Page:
St. Martin’s Nursery School hosting fundraiser to keep doors open

WEB-stmartins
Tricia Ross, her son Jack, and director of the nursery program Sheila Kennedy. Photo by Jack Lawson.

St. Martin’s Nursery School could soon be forced to close its doors on the eve of its 50th anniversary.

Parents and caregivers at St. Martin’s, which operates out of St. Martin’s Anglican Church near the north end of Woodroffe Avenue, have been given until Nov. 30 to find a way to keep the program open.

Although the junior kindergarten program is still in good shape, the school’s pre-kindergarten program is struggling.

“We’re suffering from low enrolment in the two- to three-year-old program,” says Tricia Ross, the spokesperson for parents at the nursery. “We have less than half of the maximum students per day.”

The program can support up to 48 students, according to Sheila Kennedy, the Director of the Nursery School. Currently the largest group has 22 students who come by on Tuesday and Thursday mornings.

“Through our program we see confidence building and language skills developing in the children,” says Kennedy. “They gain the confidence to approach other children, and adults.”

A total of 36 students attend the school during the week, including three students with disabilities.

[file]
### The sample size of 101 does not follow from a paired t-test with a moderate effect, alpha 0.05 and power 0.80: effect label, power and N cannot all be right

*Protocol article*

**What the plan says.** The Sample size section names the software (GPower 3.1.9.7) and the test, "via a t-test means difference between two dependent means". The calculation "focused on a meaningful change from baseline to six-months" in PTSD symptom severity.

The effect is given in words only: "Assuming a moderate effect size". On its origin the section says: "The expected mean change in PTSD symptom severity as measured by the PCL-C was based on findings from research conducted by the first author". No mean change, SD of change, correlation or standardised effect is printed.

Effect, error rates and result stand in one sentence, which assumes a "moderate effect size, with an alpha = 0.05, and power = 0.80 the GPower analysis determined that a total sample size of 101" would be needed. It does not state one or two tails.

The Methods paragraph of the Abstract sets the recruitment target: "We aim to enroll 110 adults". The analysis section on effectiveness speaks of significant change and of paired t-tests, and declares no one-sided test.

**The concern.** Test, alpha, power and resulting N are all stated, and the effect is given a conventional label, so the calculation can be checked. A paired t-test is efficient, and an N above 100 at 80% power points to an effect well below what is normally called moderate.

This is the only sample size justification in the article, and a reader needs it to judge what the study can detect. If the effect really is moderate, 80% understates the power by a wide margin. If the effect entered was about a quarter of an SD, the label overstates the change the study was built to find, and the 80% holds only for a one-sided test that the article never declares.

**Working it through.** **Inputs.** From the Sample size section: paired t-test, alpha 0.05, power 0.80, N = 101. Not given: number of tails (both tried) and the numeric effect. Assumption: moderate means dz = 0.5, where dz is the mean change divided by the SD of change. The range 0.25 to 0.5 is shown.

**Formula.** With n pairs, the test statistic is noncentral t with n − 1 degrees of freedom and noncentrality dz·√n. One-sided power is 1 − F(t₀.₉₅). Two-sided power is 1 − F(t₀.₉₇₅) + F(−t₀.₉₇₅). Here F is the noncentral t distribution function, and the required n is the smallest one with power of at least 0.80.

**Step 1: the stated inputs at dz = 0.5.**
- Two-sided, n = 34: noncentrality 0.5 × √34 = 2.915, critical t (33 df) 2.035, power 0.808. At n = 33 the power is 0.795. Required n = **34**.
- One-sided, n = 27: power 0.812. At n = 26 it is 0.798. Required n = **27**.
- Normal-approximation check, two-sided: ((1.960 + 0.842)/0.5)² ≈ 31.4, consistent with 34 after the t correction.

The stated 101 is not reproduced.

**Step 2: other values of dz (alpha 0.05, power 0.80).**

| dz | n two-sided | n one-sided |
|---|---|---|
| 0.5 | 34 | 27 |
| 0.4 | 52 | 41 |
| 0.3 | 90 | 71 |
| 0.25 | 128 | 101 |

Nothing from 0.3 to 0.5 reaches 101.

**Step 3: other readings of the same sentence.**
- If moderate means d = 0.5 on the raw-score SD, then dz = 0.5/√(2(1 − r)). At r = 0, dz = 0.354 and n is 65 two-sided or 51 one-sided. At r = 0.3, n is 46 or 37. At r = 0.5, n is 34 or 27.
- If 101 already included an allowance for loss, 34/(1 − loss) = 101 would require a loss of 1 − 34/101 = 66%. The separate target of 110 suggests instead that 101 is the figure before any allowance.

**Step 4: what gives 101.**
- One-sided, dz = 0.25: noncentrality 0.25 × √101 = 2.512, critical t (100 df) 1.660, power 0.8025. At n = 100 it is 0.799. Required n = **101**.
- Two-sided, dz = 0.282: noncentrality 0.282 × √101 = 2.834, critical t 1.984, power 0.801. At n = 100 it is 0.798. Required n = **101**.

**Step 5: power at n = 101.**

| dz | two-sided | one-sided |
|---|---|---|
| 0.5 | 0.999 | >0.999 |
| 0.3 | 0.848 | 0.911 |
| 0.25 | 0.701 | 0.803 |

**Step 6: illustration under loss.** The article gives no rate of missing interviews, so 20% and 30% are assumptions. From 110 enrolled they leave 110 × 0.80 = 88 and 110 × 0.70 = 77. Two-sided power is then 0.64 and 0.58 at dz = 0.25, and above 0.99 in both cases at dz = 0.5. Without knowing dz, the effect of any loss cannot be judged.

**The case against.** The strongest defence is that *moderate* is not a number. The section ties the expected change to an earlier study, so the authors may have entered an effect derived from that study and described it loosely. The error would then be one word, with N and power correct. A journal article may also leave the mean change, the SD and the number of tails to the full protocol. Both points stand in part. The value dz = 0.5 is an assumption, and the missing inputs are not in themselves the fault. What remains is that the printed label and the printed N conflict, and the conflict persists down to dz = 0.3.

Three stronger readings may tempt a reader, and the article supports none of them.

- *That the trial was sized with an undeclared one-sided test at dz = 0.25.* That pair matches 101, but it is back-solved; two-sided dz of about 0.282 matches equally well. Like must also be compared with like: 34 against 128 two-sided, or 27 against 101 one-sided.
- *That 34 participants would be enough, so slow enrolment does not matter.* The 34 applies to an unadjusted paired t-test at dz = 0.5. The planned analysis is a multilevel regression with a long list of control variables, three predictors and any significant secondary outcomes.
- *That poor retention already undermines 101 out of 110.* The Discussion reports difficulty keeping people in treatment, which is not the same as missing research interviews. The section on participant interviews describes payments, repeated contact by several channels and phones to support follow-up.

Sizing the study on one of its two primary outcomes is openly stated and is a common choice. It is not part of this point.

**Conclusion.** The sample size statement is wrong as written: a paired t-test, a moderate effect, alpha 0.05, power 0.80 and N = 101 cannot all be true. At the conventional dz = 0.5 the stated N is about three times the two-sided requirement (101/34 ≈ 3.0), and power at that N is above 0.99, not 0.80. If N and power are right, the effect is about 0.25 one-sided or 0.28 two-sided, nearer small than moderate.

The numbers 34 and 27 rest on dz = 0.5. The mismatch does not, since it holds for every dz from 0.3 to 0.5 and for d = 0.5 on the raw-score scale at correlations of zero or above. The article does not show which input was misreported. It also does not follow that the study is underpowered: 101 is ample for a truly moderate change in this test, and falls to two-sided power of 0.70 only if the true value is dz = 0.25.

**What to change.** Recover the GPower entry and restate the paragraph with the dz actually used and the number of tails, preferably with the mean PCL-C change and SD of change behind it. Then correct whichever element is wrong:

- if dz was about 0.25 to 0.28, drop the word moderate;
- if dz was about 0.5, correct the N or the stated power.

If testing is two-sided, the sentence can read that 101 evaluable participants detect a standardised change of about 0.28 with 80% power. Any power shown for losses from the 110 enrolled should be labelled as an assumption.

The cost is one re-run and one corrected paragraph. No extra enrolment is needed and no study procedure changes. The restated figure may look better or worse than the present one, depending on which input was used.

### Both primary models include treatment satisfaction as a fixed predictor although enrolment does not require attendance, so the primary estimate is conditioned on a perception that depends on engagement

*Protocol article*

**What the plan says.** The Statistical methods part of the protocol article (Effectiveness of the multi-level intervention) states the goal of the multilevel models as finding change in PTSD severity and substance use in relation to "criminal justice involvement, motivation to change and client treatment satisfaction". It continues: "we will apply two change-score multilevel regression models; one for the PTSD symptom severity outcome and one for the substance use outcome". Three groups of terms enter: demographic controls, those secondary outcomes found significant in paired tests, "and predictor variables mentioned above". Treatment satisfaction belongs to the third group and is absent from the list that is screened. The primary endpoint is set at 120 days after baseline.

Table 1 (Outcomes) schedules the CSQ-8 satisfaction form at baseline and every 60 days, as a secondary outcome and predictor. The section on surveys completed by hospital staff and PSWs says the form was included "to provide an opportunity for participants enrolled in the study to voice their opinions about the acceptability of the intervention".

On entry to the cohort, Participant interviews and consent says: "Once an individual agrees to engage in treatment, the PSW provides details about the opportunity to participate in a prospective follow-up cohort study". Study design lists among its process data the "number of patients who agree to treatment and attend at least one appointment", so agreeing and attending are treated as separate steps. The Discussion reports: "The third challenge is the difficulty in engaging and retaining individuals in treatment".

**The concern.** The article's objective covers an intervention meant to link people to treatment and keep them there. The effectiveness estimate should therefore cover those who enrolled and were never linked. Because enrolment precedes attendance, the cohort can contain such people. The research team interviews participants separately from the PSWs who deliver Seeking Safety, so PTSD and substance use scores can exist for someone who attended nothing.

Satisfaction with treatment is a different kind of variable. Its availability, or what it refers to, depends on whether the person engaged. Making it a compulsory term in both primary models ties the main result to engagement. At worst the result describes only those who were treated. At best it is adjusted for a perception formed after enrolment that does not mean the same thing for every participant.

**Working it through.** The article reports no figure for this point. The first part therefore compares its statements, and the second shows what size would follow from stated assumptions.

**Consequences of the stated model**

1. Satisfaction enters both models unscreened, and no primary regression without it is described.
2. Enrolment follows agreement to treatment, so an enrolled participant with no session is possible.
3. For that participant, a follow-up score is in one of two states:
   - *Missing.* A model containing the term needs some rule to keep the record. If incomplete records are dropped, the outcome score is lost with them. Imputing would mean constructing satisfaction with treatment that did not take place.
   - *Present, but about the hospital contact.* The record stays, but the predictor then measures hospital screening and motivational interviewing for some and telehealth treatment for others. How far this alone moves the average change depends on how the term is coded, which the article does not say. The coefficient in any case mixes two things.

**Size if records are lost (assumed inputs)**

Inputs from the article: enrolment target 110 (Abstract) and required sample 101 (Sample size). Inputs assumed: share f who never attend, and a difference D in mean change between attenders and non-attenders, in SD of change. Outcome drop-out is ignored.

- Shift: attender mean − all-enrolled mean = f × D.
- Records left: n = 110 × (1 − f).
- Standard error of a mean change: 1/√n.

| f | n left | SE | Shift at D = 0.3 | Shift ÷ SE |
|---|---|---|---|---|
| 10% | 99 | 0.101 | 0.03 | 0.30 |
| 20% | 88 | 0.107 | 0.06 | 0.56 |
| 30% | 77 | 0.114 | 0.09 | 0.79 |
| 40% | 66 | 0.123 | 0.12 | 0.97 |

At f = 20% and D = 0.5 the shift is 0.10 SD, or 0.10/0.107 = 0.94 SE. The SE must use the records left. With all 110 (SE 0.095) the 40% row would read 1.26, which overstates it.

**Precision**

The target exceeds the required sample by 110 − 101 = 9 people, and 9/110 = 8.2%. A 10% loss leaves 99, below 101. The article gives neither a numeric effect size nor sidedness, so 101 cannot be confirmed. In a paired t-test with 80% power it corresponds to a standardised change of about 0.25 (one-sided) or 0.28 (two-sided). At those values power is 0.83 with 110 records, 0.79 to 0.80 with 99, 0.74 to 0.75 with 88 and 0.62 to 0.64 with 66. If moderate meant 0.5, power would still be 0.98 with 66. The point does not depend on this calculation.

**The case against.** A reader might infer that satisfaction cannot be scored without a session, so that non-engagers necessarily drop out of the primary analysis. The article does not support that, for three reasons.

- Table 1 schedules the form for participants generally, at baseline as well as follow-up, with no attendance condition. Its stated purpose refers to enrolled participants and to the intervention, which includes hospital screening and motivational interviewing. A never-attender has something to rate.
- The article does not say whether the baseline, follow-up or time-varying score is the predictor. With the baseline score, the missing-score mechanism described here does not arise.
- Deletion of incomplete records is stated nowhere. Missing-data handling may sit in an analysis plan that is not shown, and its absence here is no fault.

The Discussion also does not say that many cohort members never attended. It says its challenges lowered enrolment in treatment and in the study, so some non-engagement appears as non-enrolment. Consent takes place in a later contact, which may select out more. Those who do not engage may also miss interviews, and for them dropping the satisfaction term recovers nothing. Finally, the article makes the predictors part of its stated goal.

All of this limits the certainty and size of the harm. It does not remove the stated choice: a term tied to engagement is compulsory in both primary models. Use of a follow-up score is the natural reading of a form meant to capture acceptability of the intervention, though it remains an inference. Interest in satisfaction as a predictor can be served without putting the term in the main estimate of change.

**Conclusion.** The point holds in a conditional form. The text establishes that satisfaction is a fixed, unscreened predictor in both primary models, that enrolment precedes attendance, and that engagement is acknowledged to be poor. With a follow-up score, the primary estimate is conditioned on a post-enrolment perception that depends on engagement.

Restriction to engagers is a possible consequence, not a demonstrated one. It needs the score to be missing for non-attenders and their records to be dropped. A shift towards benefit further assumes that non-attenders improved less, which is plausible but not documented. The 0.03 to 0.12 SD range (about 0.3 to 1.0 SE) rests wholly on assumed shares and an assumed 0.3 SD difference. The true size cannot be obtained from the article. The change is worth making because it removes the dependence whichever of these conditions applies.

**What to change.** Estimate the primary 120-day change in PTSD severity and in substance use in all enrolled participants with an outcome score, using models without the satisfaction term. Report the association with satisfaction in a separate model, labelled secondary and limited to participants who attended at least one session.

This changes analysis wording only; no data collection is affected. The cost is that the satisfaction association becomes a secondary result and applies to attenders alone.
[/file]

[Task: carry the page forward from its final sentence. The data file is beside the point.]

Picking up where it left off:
In a meeting on Nov. 4, parents sat down with the board to present potential fundraising ideas. Ross says that leading up to the conference, a 10 per cent fee increase had been suggested.

“There are parents who are willing to increase their fees beyond what the board has asked,” says Ross. “Many families are willing to start writing checks for double the fees now.”

As it stands, parents can choose to enrol their children in a two, three, or five half-day program. This has a monthly cost of between $150 and $368, plus a one-time $50 registration fee, and optional lunches.

The group also decided to have a fundraiser on Nov. 14. Guests will get the chance to take part in a wine tasting, and a silent auction with prizes donated from the community. They would also be given a tour of the nursery school.

“This would be to encourage enrolment this year, and maybe even long term enrolment,” says Ross.

Many parents have also offered to switch from a two or three half-day program to the full five half-day program. The school is already seeing some signs of new enrolment, but there’s still more work to be done.

“It would be a shame to lose a school which still has a role in this community. I know that it’s changing with full day kindergarten and working parents, but I think that  all the nursery schools in Ottawa have a role in the community,” adds Kennedy.

More information can be found on the Families of St. Martin’s Facebook event page.

 

 

 

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